Gould Electronics Inc. v. U.S.

Decision Date19 June 2000
Docket NumberNo. 99-1893,99-1893
Citation220 F.3d 169
Parties(3rd Cir. 2000) GOULD ELECTRONICS INC., F/K/A GOULD INC.; AMERICAN PREMIER UNDERWRITERS, INC., V. UNITED STATES OF AMERICA GOULD ELECTRONICS INC. AMERICAN PREMIER UNDERWRITERS, INC. APPELLANTS Argued:
CourtU.S. Court of Appeals — Third Circuit

Appeal from the United States District Court For the Eastern District of Pennsylvania (D.C. Civil No. 99-cv-01130) District Judge: Honorable Thomas N. O'Neill, Jr. [Copyrighted Material Omitted]

[Copyrighted Material Omitted]

[Copyrighted Material Omitted] Joel D. Gusky (Argued) Harvey, Pennington, Cabot, Griffith & Renneisen, Ltd. 11 Penn Center, 29th Floor 1835 Market Street Philadelphia, PA 19106 Attorney for Appellant Gould Electronics Inc.

Richard L. Kremnick (Argued) Blank Rome Comisky & McCauley Llp One Logan Square Philadelphia, PA 19103 Attorney for Appellant American Premier Underwriters, Inc.

Steven M. Talson (Argued) Senior Trial Counsel Torts Branch, Civil Division United States Department of Justice P.O. Box 340, Ben Franklin Station Washington, DC 20044 Attorney for Appellee

Before: Greenberg and Weis, Circuit Judges, and Schwartz, District Judge*

OPINION FOR THE COURT

Schwartz, Senior District Judge

I. INTRODUCTION

Plaintiffs/appellants Gould Electronics, Inc. ("Gould") and American Premier Underwriters, Inc. ("APU") were co-defendants in a toxic tort case captioned Cheryl Allen, et al. v. Marathon Battery Co., et al., No. 1074/90 (N.Y. Sup. Ct.) (the "Allen case"). The Allen case arose out of personal injuries and property damage allegedly caused by air and water pollution from a battery manufacturing plant in Cold Spring, New York. The plant was designed, constructed, owned, and operated by the United States Army, via its office in Philadelphia, Pennsylvania, and owned and operated by Gould and APU, and their predecessors, at various times. The Army was not a party to the Allen litigation. Gould and APU settled the Allen case for $4.5 million.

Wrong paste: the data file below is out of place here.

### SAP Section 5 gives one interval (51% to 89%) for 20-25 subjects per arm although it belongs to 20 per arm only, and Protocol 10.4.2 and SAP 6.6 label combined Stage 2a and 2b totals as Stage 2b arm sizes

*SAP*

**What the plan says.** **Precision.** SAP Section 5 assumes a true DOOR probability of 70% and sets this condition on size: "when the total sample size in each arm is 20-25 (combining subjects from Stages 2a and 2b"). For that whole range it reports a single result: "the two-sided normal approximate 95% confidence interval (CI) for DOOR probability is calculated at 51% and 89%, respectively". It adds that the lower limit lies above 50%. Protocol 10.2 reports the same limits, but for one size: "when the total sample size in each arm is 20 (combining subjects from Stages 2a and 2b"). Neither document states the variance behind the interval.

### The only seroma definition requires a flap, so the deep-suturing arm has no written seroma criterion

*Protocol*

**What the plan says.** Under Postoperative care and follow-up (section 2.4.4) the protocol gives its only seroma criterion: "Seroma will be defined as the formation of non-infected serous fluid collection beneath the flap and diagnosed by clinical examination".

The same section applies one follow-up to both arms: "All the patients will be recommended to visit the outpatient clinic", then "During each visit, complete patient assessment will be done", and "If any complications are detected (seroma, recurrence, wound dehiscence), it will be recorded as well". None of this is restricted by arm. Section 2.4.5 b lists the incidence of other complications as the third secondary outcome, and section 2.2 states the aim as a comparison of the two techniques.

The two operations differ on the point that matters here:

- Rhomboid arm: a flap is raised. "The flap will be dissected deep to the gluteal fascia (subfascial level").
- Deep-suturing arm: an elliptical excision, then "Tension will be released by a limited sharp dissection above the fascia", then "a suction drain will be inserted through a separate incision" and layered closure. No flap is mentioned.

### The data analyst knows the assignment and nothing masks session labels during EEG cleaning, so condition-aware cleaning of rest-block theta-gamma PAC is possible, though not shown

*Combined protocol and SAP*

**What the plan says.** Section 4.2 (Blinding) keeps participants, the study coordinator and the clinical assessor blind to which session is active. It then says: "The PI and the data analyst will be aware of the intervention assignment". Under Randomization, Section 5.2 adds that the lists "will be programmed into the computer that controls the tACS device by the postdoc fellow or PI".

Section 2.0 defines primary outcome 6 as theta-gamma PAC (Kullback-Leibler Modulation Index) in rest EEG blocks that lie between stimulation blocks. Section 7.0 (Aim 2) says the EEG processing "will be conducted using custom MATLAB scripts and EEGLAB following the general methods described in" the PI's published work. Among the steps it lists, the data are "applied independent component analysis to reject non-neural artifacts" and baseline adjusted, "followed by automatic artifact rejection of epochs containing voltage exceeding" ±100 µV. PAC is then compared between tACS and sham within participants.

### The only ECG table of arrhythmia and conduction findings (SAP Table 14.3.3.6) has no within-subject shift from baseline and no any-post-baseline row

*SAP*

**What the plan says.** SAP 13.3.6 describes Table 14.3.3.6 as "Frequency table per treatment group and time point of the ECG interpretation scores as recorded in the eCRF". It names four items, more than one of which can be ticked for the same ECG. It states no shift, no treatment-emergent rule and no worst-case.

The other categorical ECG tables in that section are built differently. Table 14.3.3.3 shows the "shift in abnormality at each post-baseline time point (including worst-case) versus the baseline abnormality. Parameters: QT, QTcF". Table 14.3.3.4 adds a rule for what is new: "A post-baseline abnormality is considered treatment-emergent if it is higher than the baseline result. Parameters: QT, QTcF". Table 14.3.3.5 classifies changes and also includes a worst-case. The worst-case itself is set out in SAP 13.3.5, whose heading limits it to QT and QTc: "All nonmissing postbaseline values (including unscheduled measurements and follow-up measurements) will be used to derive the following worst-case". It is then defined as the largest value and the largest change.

Gould and APU filed a Complaint against defendant/appellee United States of America ("United States"), in the Eastern District of Pennsylvania, seeking contribution and indemnity because of their entry into the Allen case settlement, pursuant to the Federal Tort Claims Act ("FTCA"), 28 U.S.C. SS 1346(b), 2671 et seq. The District Court granted the United States' Motion to Dismiss for lack of subject matter jurisdiction, pursuant to Fed. R. Civ. P. 12(b)(1) ("Rule 12(b)(1)"), holding: (1) under Pennsylvania choice of law rules, New York contribution and indemnity law governs the FTCA jurisdictional inquiry; (2) the court lacks jurisdiction over the contribution claim because the United States would not be liable for contribution under N.Y. Gen. Oblig. Law S 15-108(c), which bars settling parties from bringing contribution claims against non-settling parties (hereinafter "S 15-108(c)"); and (3) the court lacks jurisdiction over the indemnification claim because the United States would not be liable for indemnification under New York law, which bars indemnification when the plaintiff is at least partially at fault.